Smart Tax Planning

Tax Day is now July 15. Why you should get your return in even sooner

Key Points
  • Treasury Secretary Steven Mnuchin tweeted on Friday that the tax filing deadline would be pushed out to July 15. Taxes owed for 2019 and the first quarter of 2020 are due then, too.
  • Need cash now? Get your return in as soon as possible so you can get your refund.
  • The IRS has processed 59.2 million refunds as of March 13, issuing an average check of $2,973.
US Treasury Secretary Steven Mnuchin arrives to testify during a House Ways and Means Committee hearing about the Fiscal Year 2021 budget request on Capitol Hill in Washington, DC, March 3, 2020.
Saul Loeb |  AFP | Getty Images

You now have until July 15 to file your taxes.

However, if you're expecting a refund, finish up your 2019 tax return now.

Treasury Secretary Steven Mnuchin tweeted on Friday that the tax filing deadline would be extended to July 15.

The announcement places the due date for 2019's income tax returns on the same day as the recently extended deadline for tax payments.

While accountants and tax preparers are celebrating the extra time they get to file returns for their clients, one thing remains clear: If you're expecting a tax refund, get your tax return out the door immediately.

Even Mnuchin emphasized this point on Friday in another tweet.

Indeed, the IRS has received 76.2 million individual income tax returns as of March 13. Of these, 59.2 million filers received refunds, with the taxman sending an average check of $2,973.

"Everyone still wants their return," said Dan Herron, CPA and principal of Elemental Wealth Advisors in San Luis Obispo, California. "People need money. We're still cranking 11 to 12 hours a day to get it done."

Taxpayers often depend on that money to pay down credit card balances and to shore up their savings accounts.

That check from Uncle Sam is even more important now, as individuals and businesses are reeling from the economic impact of coronavirus.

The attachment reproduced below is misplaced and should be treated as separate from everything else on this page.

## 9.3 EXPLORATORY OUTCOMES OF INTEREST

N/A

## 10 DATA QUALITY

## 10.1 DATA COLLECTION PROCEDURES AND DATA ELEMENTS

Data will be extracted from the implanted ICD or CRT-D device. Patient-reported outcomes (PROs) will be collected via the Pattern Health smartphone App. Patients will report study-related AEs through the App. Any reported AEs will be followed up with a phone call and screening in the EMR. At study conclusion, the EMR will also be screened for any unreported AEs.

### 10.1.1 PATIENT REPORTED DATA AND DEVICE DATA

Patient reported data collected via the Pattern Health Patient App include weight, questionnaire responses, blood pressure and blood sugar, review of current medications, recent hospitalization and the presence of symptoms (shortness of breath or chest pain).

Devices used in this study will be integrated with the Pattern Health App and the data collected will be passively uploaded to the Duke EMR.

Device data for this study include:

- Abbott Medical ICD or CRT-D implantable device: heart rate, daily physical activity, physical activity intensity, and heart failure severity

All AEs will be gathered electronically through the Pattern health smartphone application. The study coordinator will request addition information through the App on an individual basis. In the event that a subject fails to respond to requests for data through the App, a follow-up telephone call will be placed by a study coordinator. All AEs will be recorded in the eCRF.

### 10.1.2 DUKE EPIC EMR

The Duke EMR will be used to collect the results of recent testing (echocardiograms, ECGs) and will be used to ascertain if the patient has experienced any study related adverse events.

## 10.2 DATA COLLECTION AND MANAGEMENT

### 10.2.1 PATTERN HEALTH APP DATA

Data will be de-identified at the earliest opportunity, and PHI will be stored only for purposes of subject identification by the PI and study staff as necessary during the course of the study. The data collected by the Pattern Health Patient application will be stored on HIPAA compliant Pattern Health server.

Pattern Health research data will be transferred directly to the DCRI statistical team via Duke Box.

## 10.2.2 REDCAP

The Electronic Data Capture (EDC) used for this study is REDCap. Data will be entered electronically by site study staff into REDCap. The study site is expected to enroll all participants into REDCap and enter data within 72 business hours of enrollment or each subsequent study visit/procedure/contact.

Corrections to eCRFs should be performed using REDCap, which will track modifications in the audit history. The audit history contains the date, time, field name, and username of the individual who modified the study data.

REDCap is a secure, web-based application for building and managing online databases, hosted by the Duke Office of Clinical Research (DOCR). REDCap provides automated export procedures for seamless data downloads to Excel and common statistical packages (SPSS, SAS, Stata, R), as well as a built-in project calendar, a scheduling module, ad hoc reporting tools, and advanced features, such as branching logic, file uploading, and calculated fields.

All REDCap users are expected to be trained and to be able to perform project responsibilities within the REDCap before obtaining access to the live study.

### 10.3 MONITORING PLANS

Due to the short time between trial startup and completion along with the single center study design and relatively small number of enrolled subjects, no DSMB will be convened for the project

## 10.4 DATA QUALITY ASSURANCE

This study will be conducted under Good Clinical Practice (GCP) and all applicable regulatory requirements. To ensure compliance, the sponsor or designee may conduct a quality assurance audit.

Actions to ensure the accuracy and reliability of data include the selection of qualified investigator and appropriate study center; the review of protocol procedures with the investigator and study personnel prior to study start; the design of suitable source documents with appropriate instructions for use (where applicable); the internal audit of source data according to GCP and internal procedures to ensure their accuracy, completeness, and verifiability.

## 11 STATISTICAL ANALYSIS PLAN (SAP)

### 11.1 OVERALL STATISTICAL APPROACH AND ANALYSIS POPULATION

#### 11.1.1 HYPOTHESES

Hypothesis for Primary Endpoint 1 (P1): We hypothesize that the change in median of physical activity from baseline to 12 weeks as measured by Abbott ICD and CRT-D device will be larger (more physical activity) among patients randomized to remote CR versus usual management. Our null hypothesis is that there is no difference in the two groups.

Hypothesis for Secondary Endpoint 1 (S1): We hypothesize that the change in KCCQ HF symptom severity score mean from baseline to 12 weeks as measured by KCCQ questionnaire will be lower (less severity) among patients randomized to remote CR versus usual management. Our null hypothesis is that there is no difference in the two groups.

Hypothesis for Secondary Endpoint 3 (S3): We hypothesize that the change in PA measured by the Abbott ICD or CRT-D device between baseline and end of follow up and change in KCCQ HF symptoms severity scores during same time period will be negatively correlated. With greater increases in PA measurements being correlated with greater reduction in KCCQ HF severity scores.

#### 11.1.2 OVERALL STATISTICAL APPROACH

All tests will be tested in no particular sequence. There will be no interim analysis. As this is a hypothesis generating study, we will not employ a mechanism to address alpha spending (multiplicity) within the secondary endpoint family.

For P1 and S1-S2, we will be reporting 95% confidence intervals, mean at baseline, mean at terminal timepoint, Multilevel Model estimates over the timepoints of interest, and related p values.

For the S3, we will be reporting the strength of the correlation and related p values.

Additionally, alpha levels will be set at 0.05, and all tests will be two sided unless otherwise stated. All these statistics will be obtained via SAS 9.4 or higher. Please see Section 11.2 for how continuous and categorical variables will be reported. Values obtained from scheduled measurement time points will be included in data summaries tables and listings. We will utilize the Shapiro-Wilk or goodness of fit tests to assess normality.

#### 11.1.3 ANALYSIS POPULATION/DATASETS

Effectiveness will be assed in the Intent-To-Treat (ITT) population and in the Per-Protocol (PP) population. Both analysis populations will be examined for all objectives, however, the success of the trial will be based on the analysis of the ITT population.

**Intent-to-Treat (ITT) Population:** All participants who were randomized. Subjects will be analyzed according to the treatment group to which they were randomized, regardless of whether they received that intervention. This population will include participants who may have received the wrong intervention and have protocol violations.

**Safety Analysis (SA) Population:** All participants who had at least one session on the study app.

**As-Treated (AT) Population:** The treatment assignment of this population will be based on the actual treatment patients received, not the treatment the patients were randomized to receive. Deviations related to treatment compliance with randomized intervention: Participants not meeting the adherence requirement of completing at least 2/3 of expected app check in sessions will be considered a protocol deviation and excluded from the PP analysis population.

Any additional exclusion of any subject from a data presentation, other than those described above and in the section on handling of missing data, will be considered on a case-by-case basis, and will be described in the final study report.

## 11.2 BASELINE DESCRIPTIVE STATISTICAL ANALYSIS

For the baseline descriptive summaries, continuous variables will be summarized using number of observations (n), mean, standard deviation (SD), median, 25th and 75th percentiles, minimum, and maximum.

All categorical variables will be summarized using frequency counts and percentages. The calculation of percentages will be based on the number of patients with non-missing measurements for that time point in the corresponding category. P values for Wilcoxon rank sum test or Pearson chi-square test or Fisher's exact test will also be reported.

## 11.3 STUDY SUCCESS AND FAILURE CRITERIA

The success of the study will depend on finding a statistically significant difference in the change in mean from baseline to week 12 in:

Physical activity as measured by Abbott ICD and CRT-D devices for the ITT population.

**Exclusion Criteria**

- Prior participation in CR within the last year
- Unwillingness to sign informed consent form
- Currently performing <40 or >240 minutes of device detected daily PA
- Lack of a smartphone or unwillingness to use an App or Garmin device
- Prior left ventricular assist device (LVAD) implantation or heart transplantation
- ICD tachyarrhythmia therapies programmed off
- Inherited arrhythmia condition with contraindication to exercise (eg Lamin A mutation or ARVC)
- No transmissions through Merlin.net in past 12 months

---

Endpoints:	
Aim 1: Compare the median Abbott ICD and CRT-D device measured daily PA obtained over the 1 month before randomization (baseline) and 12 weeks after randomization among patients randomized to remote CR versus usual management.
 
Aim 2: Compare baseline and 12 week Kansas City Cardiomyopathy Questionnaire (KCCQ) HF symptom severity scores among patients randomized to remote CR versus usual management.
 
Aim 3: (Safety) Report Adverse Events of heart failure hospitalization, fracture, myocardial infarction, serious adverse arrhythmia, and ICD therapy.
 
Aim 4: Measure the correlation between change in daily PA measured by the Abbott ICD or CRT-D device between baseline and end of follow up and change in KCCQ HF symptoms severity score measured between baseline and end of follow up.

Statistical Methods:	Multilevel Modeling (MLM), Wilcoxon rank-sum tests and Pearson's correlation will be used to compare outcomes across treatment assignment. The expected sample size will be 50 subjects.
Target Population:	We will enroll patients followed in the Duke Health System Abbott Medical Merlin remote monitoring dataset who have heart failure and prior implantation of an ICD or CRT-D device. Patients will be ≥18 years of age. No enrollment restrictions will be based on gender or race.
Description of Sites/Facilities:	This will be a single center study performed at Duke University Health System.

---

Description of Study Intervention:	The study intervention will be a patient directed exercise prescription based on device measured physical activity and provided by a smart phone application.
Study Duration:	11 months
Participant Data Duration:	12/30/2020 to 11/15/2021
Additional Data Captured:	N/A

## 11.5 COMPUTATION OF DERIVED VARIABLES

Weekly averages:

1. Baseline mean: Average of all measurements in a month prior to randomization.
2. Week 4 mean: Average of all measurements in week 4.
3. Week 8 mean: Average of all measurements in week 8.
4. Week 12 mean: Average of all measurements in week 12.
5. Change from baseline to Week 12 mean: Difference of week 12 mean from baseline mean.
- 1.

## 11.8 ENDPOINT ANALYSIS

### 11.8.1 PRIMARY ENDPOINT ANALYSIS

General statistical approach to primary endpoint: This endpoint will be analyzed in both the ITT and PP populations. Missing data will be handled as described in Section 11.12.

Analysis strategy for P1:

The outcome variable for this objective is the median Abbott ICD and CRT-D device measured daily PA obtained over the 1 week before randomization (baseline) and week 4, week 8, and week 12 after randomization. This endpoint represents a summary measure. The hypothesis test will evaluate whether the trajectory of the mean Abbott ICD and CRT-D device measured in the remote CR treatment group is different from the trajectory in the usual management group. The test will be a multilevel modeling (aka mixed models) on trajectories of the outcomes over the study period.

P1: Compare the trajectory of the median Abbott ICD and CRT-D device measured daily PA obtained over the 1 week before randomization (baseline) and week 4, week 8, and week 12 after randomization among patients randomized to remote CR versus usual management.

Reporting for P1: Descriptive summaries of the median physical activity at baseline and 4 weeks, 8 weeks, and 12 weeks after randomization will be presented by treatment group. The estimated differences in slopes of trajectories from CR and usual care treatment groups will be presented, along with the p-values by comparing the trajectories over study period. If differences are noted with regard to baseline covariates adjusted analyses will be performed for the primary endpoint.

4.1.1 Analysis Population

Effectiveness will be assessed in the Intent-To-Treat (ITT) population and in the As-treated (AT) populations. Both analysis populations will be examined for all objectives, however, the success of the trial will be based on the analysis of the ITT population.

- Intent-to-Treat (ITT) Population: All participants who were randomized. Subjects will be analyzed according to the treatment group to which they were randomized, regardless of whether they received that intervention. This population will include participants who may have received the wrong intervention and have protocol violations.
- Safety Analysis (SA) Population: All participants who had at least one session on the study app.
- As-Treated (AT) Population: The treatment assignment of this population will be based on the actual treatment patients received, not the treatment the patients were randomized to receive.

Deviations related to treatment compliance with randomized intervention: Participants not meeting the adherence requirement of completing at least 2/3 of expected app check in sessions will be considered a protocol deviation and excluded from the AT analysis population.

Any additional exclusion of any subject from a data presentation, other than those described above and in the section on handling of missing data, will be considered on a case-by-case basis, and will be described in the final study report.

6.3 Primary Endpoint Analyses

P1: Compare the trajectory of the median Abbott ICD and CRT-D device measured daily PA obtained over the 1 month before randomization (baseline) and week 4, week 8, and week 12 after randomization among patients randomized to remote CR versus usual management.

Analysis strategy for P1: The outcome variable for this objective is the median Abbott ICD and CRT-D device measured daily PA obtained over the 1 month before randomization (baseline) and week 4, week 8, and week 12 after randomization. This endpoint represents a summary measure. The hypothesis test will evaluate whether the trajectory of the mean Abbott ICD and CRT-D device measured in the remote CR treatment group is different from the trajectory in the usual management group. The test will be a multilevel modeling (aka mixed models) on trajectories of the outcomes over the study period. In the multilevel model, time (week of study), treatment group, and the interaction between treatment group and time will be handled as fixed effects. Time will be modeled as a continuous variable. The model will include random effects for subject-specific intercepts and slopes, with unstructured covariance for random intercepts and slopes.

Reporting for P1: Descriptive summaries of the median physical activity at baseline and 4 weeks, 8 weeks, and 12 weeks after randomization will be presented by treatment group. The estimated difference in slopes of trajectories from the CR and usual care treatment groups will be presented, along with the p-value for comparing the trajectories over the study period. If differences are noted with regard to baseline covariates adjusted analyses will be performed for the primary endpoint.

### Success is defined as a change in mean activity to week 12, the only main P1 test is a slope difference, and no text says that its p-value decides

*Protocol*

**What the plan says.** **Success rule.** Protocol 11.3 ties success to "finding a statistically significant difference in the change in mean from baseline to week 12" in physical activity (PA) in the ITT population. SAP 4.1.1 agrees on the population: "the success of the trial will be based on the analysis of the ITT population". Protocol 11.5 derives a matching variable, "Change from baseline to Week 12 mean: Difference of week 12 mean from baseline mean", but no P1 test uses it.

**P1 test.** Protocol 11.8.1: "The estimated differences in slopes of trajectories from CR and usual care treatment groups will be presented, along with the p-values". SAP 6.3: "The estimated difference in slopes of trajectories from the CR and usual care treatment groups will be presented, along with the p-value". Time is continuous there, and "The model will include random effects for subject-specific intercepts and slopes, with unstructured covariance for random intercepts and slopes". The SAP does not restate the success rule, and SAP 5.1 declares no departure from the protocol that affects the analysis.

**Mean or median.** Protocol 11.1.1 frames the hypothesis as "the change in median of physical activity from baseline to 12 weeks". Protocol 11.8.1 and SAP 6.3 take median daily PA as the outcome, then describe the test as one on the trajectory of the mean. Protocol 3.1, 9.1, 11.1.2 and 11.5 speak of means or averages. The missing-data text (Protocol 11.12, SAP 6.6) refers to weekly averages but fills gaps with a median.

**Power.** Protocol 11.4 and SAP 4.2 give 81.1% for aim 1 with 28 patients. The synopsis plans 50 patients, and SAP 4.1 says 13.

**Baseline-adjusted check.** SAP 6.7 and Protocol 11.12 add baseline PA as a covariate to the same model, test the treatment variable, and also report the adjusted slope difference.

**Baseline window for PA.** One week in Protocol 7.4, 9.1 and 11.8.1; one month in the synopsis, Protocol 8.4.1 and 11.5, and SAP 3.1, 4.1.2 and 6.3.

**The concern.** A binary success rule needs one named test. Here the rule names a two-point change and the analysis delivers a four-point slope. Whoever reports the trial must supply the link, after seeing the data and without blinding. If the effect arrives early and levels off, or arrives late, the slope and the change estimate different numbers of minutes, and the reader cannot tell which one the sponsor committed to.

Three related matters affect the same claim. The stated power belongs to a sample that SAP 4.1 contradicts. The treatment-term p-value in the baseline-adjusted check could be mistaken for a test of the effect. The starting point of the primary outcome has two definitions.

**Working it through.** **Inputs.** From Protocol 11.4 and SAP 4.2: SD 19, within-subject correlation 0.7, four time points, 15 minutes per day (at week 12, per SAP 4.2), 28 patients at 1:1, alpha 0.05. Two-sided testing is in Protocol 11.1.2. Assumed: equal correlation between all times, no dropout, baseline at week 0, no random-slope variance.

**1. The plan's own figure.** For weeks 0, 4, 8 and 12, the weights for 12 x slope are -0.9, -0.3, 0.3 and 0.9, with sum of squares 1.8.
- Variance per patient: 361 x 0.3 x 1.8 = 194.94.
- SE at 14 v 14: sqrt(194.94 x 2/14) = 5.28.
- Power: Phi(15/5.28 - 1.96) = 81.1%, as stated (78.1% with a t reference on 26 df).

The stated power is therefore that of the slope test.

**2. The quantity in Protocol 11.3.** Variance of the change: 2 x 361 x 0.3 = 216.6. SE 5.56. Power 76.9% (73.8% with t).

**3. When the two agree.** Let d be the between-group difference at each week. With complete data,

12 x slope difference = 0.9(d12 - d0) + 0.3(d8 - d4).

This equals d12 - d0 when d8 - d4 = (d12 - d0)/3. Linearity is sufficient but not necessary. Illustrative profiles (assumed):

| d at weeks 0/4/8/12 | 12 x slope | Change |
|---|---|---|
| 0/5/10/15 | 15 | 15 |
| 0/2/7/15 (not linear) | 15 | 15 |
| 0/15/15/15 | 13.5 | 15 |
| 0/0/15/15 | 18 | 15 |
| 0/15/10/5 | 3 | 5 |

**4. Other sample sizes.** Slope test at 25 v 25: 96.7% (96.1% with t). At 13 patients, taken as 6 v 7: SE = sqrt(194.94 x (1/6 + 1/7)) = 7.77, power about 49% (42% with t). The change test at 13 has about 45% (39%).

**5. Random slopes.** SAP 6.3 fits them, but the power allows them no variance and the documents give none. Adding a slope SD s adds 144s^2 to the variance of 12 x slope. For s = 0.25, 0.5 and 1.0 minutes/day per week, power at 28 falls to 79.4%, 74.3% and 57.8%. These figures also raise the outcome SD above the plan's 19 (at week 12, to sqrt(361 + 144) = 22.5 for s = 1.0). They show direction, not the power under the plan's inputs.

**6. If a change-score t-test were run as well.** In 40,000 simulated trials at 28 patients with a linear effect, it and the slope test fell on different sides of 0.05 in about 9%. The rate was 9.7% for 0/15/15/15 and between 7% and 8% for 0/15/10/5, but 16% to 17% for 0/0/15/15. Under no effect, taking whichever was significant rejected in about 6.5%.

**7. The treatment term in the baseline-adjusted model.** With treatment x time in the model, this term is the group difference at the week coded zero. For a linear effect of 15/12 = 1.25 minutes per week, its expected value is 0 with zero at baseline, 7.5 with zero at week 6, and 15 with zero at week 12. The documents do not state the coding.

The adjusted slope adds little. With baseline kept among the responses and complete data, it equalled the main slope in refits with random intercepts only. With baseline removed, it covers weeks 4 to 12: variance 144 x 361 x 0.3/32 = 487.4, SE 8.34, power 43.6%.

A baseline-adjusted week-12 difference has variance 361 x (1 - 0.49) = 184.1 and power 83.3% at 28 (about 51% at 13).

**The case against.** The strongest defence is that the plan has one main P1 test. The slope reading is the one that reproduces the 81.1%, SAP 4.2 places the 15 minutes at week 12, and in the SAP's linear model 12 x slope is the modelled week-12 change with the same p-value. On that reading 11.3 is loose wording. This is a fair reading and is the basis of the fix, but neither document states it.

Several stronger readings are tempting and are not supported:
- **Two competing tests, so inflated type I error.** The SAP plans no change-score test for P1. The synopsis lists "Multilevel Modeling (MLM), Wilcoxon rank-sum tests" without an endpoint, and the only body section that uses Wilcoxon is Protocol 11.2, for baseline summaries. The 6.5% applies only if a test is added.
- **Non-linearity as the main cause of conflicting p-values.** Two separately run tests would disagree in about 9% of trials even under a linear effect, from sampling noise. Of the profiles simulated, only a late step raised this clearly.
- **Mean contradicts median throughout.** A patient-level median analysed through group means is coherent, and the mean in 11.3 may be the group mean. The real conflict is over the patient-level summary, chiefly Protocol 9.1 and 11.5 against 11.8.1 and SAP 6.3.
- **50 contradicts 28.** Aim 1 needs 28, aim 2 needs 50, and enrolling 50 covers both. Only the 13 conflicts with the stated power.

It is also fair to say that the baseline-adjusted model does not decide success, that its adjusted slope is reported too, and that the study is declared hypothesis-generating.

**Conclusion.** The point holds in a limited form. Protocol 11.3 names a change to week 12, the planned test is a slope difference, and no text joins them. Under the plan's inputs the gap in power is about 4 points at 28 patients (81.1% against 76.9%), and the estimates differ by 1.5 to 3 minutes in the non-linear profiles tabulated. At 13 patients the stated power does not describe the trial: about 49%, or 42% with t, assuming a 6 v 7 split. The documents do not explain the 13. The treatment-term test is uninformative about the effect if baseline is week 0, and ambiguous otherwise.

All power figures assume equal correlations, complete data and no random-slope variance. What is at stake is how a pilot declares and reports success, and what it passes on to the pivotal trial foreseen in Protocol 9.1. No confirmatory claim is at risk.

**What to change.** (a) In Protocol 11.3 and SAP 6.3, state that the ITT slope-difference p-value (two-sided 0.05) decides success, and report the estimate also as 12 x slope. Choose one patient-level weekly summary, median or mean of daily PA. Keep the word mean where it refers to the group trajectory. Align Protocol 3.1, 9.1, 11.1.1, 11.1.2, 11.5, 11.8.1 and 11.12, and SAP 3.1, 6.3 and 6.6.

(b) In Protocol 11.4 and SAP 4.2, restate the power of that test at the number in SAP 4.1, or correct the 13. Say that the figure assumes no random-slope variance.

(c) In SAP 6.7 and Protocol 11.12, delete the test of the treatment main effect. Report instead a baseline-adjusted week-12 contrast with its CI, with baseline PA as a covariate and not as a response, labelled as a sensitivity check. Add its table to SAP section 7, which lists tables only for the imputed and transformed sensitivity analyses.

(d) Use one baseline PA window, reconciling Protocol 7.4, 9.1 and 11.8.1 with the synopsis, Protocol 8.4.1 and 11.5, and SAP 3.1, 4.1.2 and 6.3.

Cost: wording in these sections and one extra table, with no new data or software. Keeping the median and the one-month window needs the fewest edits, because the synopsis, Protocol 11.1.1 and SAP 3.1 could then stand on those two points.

Congress is still hashing out the details of a cash infusion, as workers brace themselves for the prospect of layoffs and furloughs amid recession worries.

Getting a refund of your overpayment in taxes from last year might go a long way in uncertain times.

"I would think the person who makes $30,000 a year and needs the refund probably needs it faster than those who don't solely rely on the refund," Herron said.

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Watch CNBC's full interview with Treasury Secretary Steven Mnuchin

While it's expected that the states will follow the federal government's lead on changing the tax deadline, you should still check in with your state authority and your tax professional.

"It's going to be challenging because the states aren't all consistent," said Eileen Sherr, senior manager for tax policy and advocacy at the American Institute of CPAs. "If you have income in different states, you'll have to follow what each state does."

The AICPA has been tracking states' approach to tax deadlines here.

IRA contributions for 2019

One issue that's still up in the air is whether the deadlines for 2019 contributions to individual retirement accounts and health savings accounts have also been pushed back to July 15.

You have until the due date of your tax return, normally April 15, to contribute to the account and have it apply to the prior year.

It's not immediately clear whether the Treasury is officially pushing back the date for these contributions. However, if you have the flexibility in your budget and you're wrapping up your return, you may as well save in those accounts now.

Traditional IRA contributions and HSA contributions are deductible on your tax return. Putting money in your IRA could also make you eligible for the saver's credit, depending on your adjusted gross income.

"Do it before April 15 just in case, especially if you're going to lower your tax liability and wind up getting a tax refund," said Lisa Greene-Lewis, CPA and tax expert at TurboTax. "It's a win all over."